The top brass at Hewlett-Packard Co held their security analyst meeting in New York yesterday, but remained silent on the latest reorganization rumors swirling around the IT giant.
Chairman and CEO Carly Fiorina would not confirm that the company would merge its Enterprise Systems Group and its HP Services group into a single entity called the Technology Solutions Group.
A report in the Wall Street Journal yesterday suggested that Ann Livermore, who heads up the services unit and who hails from pre-merger HP, will be the executive vice president of the new merged unit. Peter Blackmore, who was the executive vice president in charge of the Enterprise Systems Group, which controls the development and marketing of servers, storage, and systems management software, will be put in charge of the sales force for the new Technology Solutions Group.
The merger of the services and server/storage units, which is almost certainly going to happen in the coming quarters, would seem to have less to do with personalities and the pressures of running the two most difficult and widely scrutinized business at HP than it has to do with trying to gain synergy and market leverage by combining computing platforms and services into a single offering for customers who have grown tired of system integration headaches. HP would be wise to continue to report separate profit and loss statements for enterprise systems (which includes servers and storage) and services units even if it does merge them.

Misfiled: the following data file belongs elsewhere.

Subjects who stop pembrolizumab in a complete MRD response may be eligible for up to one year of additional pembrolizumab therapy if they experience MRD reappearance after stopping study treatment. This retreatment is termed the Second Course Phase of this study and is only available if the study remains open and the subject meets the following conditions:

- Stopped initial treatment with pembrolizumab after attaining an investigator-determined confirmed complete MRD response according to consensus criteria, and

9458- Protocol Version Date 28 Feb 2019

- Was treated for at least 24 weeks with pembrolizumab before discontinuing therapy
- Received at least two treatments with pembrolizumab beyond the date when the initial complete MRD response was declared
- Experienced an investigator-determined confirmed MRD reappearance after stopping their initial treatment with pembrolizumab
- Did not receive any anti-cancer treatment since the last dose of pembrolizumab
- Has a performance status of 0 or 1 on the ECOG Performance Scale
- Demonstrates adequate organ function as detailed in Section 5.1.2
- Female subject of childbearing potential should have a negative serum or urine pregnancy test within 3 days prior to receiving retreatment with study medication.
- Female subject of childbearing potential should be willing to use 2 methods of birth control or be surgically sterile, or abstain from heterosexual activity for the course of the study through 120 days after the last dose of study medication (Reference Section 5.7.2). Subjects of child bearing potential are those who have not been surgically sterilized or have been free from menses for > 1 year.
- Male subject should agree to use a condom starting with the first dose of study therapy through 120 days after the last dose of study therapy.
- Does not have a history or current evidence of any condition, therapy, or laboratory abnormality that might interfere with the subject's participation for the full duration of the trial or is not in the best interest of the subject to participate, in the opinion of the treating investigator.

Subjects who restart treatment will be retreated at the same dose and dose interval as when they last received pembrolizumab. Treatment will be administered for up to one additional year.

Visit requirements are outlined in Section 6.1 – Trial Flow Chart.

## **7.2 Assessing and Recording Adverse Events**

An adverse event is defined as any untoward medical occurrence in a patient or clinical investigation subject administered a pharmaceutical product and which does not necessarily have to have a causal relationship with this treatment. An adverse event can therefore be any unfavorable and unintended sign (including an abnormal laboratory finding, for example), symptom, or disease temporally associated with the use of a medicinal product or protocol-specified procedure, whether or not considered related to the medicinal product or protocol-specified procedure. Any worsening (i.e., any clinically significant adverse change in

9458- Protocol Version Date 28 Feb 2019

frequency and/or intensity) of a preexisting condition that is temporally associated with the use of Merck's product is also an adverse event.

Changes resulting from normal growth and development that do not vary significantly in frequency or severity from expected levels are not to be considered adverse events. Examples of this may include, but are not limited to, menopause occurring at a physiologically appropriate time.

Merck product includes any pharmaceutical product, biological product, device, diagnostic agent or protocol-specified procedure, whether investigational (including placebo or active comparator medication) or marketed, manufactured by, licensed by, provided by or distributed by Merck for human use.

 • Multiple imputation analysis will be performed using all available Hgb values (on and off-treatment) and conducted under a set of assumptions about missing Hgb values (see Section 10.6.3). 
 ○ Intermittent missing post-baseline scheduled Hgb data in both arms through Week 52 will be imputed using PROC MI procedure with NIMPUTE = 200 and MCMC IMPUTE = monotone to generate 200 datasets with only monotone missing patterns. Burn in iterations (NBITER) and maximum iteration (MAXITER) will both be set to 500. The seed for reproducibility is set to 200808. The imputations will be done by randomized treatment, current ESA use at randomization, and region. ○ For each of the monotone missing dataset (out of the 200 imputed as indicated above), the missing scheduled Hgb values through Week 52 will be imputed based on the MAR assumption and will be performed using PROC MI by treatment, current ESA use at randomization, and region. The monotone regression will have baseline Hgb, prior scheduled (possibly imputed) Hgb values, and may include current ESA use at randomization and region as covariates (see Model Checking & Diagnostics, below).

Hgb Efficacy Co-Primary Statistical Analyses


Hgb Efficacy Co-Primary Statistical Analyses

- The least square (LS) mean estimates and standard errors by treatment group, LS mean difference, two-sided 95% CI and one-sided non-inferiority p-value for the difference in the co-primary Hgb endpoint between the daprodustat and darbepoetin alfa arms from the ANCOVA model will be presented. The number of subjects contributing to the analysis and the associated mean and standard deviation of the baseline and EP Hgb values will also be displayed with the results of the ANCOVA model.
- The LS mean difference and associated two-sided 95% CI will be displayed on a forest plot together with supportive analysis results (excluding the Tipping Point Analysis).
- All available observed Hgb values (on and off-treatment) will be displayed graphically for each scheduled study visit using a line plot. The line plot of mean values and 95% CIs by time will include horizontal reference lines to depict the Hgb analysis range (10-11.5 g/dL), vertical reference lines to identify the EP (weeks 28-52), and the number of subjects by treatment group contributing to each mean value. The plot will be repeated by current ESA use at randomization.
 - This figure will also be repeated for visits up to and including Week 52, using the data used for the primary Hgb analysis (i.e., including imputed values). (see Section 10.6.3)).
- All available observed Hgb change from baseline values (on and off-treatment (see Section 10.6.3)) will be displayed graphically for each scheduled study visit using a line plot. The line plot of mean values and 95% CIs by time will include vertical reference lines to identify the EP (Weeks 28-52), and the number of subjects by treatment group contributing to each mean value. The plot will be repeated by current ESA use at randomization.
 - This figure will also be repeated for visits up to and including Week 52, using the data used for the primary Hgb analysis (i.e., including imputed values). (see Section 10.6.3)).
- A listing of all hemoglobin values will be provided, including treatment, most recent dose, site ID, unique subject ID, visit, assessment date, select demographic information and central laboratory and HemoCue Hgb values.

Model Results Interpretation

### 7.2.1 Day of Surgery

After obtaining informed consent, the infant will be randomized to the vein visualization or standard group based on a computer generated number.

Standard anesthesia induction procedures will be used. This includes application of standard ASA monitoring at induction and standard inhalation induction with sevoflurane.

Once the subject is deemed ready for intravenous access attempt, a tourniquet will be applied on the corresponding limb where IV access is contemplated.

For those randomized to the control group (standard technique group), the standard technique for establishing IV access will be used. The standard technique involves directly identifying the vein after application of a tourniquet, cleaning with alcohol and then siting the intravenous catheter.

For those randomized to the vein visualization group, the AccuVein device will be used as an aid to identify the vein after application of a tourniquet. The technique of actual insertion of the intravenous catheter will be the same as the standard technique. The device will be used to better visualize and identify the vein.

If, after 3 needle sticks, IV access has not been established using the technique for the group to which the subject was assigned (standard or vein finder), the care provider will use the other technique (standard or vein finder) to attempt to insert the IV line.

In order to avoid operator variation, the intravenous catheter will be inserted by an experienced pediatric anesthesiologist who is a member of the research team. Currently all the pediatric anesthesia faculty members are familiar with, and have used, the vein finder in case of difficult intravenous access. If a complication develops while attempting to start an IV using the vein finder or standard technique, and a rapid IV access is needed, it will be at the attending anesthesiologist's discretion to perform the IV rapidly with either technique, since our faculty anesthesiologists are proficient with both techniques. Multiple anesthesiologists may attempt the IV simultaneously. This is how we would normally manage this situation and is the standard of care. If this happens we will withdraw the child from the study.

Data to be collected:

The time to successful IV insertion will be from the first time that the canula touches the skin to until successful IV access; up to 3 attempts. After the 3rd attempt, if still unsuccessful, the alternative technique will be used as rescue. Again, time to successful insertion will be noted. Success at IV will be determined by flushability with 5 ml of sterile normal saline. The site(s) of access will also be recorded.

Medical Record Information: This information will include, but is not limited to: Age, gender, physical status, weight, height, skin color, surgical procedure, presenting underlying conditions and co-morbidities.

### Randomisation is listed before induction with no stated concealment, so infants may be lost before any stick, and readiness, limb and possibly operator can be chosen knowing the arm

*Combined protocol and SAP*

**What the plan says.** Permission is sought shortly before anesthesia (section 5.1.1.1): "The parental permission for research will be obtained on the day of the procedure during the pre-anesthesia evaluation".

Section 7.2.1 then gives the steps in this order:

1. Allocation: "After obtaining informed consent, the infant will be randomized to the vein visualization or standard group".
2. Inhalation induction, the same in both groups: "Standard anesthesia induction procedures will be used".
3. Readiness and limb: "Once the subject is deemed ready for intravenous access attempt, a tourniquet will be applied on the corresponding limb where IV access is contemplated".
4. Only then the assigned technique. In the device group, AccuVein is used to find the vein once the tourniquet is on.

Fiorina did say that HP would start breaking out software sales and their profit and loss figures in coming quarters, which suggests that HP wants to demonstrate leadership in all categories it plays in. If HP does retain P&Ls for these units, it will be able to prove that the reorganization is not about masking the lack of revenue growth and dismal profits in the systems and storage area, but rather about changing the go-to-market strategy for HP as it attacks the enterprise and the small- and midsized business (SMB) markets. All Fiorina said in her presentation on the matter is that HP started in June to bring its services and systems units into closer alignment, and that this process was proceeding into future quarters.
In an interesting aside that is increasingly important in a Wal-Martized world, Fiorina made the case that HP has the IT industries’ largest supply chain, and that this would be a key deciding factor in HP’s future fortunes. The IT industry is a game of scope and scale, she explained. HP has a $37bn parts supply chain, and it is the number one consumer of X86 processors, X86 chipsets, memory, disk drives, Windows operating systems, laser engines, optical disk drives, LCD display panels, and lots of other IT components. HP also spends $5bn in contract manufacturing and is the top spender here. Perhaps equally significant is the fact that HP commands 10% of the world’s retail shelf space.
Our supply chain has become a competitive weapon, particularly when an economy turns soft. It is always important, but is also particularly important during a recovery when supplies are constrained and prices go up.
Over the long haul, she said that HP should be able to grow earnings at a rate of 20% a year, driven by IT sales that she expects to grow at twice the rate of growth in gross domestic product. In the short term, she said she is happy with consensus estimates for the current quarter. Our quarter is clearly on track, and we’ve had good Christmas selling.
This article is based on material originally produced by ComputerWire.